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Local News

  • Honoring Roane County’s vets

    By CINDY SIMPSON
    csimpson@roanecounty.com
    A slight movement of his hand was all Melvin Page could muster as his badly injured body was taken off a battlefield in Vietnam in January 1968.
    “When they came in to get me, they done had me in a body bag,” Page said. “My hand just moved, and they saw my hand. They were zipping it up.”
    Page was injured multiple times while serving in Vietnam, but the injuries he suffered Jan. 4, 1968, were the last.

  • HONORING ROANE COUNTY VETERANS: 'Twenty-one was old age in Vietnam'

    A slight movement of his hand was all Melvin Page could muster as his badly injured body was taken off a battlefield in Vietnam in January 1968.

    “When they came in to get me, they done had me in a body bag,” Page said. “My hand just moved, and they saw my hand. They were zipping it up.”

    Page was injured multiple times while serving in Vietnam, but the injuries he suffered Jan. 4, 1968, were the last.

  • HONORING ROANE COUNTY VETERANS: 'I've been very lucky all my life'

    “I’ve been very lucky all my life,” United States Air Force veteran Joseph Boyd said.


    After Boyd, now 90, was shot down in by the Germans during the Invasion of Salerno in World War II when he was only 23, he treaded the Mediterranean Sea for approximately 24 hours before being rescued.


    While the Germans were invading Italy, Staff Sgt. Boyd and seven other P-38 pilots in the 1st Fighter Group were flying patrol over the Mediterranean.

  • HONOR ROANE COUNTY VETERANS: 'I was trying to stay alive and trying to kill the enemy'

    Marine Corps veteran Tom Pemberton, 86, of Rockwood lost his arm during the Battle of Okinawa in 1945.


    Pemberton, 19 at the time, was a staff sergeant attached with the 6th Marine division.


    The primary objective of their mission was to take control of the airport on the island of Okinawa, more than 300 miles off the coast of Japan, so they could use it to easily invade Japan.

  • Donations likely for nonprofits

    Area nonprofit organizations could soon be receiving their annual donations from Roane County Government.

    The budget committee voted last Thursday to recommend the nonprofit resolution to the full commission.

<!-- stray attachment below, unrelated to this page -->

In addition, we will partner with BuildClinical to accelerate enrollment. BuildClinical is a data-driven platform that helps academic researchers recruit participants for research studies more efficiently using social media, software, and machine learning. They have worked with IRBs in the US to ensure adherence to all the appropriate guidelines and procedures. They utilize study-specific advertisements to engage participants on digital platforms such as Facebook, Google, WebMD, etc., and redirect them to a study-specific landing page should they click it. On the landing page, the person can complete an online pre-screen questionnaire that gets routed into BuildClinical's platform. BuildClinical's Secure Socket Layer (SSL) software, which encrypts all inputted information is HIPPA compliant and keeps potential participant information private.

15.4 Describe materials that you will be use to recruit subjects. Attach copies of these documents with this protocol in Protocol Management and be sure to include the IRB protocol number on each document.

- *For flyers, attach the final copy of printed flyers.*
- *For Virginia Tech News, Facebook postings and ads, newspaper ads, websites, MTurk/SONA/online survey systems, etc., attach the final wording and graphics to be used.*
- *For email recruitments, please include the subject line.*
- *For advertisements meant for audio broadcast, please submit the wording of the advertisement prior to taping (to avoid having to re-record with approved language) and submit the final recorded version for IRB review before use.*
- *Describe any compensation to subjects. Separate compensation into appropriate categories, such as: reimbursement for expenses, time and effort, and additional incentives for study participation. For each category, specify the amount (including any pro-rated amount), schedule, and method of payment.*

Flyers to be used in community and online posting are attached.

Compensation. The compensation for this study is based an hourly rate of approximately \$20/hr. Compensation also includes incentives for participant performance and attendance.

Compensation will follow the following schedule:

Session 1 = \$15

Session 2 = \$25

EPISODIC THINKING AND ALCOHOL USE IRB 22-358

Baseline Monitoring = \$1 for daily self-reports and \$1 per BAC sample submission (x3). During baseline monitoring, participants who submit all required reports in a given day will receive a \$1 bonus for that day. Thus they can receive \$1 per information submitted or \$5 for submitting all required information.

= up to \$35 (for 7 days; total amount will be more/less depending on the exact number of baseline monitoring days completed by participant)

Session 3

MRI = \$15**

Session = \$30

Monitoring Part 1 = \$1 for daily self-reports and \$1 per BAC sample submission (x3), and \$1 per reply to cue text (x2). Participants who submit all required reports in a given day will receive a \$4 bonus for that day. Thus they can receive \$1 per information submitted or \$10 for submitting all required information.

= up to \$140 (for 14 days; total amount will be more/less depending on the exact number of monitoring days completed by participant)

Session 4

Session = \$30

The resolution is on the tentative agenda for tonight’s – Nov. 8 – commission meeting at the Roane County Courthouse in Kingston.

  • New jail hits overcapacity

    Roane County Sheriff Jack Stockton said the jail was over capacity recently.

    “I knew it wouldn’t be long,” he said.

    The jail opened in September 2009. It was built for 172 inmates.

    Stockton said they had 182 prisoners on Oct. 28. A day later, the number had dropped to capacity, he said.

    “It seems like there’s been a rise in the crime rate as far as thefts and things of that nature under $500,” he said.

  • What's cooking at the Christmas Ideas Fair?
  • Expo Center may close in July

    Roane State Community College President Gary Goff said he doesn’t want to see the school’s Henry/Stafford Exposition Center closed.

    However, Goff vows that’s exactly what will happen if he doesn’t receive any financial help.

    “I will close the Expo Center come July 1 if I don’t have any support to cover the gap of about $75,000 to $100,000,” Goff said.

  • Some Harriman leaders want another go at negotiations over Pinnacle Pointe

    Negotiations failed the first time around between developers and Harriman over who owes whom in a disagreement over a project involving public and private work.

    Two Harriman City Council members, however, were ready last week to give it another go.

    Harriman Councilman J.D. Sampson’s motion to have himself, Councilman Kenyon Mee and City Attorney Harold Balcom meet with the opposing was quickly voted down.

    Sampson said he had been contacted by Steve Kirkham about reopening negotiations.

  • Rockwood OKs settlement; King out

    The controversial twists surrounding three of Rockwood’s public utilities took an Election Day turn that had nothing to do with what was happening at the polls.

    But even this turn — the settlement of a lawsuit that included releasing Rockwood Water, Sewer and Natural Gas General Manager Rod King from his contract of employment — wasn’t without its bumps.